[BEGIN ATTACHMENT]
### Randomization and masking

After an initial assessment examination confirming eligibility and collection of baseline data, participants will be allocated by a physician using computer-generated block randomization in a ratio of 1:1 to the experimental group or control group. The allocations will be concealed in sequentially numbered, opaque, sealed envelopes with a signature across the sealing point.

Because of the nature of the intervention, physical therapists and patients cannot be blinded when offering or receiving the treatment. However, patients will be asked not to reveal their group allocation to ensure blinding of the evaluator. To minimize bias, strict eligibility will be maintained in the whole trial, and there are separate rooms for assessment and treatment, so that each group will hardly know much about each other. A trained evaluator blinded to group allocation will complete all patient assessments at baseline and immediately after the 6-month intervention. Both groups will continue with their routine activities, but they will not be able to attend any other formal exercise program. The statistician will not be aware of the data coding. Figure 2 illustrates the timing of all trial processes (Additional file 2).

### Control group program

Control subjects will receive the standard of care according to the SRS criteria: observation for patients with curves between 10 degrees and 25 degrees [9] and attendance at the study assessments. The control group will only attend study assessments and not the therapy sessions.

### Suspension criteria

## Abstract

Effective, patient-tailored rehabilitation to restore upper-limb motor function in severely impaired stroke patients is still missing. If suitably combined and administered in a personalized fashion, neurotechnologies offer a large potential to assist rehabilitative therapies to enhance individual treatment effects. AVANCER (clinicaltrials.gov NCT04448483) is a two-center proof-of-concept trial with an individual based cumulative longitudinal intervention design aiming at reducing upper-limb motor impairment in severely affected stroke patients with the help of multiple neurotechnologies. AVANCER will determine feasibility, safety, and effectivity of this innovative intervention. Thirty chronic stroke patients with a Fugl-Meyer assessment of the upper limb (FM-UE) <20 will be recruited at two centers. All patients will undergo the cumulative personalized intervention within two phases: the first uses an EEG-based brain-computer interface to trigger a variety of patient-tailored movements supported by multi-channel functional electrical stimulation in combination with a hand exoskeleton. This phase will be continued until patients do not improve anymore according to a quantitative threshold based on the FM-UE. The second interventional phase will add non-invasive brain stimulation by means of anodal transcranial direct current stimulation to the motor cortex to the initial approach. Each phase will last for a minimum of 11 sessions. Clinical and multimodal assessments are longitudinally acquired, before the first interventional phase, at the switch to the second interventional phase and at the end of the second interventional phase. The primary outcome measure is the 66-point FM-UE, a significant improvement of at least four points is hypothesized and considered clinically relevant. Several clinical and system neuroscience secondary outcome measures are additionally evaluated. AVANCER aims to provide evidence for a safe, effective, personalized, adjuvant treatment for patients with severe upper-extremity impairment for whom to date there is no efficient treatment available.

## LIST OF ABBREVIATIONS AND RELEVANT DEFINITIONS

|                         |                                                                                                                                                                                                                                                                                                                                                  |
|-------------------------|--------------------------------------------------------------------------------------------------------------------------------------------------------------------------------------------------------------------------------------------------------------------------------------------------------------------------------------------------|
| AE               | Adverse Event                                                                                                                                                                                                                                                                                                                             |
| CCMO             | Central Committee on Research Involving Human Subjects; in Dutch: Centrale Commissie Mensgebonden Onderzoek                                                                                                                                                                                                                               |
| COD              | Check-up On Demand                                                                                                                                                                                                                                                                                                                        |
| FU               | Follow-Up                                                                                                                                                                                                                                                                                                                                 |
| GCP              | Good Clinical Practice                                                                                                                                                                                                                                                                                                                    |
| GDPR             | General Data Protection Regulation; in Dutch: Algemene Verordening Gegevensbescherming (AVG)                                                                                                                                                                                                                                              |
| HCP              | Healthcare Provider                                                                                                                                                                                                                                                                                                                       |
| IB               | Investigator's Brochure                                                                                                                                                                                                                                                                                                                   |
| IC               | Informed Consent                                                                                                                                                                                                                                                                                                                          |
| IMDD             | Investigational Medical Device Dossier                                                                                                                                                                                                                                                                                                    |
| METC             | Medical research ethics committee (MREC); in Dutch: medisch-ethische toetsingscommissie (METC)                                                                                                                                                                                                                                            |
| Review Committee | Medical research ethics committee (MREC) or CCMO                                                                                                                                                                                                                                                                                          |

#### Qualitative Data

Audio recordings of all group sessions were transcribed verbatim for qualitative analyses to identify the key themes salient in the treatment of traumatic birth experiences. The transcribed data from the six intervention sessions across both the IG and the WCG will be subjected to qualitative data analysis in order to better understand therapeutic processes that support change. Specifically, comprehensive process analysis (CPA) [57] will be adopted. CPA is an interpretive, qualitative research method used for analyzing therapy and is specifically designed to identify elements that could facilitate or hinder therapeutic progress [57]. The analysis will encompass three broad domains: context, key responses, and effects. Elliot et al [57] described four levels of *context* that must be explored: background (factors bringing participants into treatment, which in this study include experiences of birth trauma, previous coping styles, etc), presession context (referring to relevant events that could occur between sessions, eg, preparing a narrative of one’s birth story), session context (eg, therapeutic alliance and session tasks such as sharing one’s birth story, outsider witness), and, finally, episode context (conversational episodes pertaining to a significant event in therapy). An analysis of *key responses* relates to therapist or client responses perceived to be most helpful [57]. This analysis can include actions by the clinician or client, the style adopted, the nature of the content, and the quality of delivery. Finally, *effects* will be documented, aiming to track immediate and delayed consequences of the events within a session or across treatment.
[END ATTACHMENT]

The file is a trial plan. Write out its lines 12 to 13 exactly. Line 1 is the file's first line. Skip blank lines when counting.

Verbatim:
| AE               | Adverse Event                                                                                                                                                                                                                                                                                                                             |
| CCMO             | Central Committee on Research Involving Human Subjects; in Dutch: Centrale Commissie Mensgebonden Onderzoek                                                                                                                                                                                                                               |